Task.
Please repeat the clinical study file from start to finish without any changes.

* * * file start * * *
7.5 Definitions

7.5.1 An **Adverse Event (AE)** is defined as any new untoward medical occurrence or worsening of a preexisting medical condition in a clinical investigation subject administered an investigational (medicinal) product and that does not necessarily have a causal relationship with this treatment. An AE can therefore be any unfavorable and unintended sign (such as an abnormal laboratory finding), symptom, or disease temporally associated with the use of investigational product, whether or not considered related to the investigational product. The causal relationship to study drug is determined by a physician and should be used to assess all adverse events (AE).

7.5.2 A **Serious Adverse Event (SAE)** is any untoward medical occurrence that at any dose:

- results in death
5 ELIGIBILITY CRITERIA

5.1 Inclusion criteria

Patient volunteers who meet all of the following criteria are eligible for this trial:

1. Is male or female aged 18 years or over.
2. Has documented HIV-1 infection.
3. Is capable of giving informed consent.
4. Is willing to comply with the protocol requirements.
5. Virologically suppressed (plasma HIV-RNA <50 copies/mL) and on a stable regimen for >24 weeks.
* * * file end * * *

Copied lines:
7.5 Definitions

7.5.1 An **Adverse Event (AE)** is defined as any new untoward medical occurrence or worsening of a preexisting medical condition in a clinical investigation subject administered an investigational (medicinal) product and that does not necessarily have a causal relationship with this treatment. An AE can therefore be any unfavorable and unintended sign (such as an abnormal laboratory finding), symptom, or disease temporally associated with the use of investigational product, whether or not considered related to the investigational product. The causal relationship to study drug is determined by a physician and should be used to assess all adverse events (AE).

7.5.2 A **Serious Adverse Event (SAE)** is any untoward medical occurrence that at any dose:

- results in death
5 ELIGIBILITY CRITERIA

5.1 Inclusion criteria

Patient volunteers who meet all of the following criteria are eligible for this trial:

1. Is male or female aged 18 years or over.
2. Has documented HIV-1 infection.
3. Is capable of giving informed consent.
4. Is willing to comply with the protocol requirements.
5. Virologically suppressed (plasma HIV-RNA <50 copies/mL) and on a stable regimen for >24 weeks.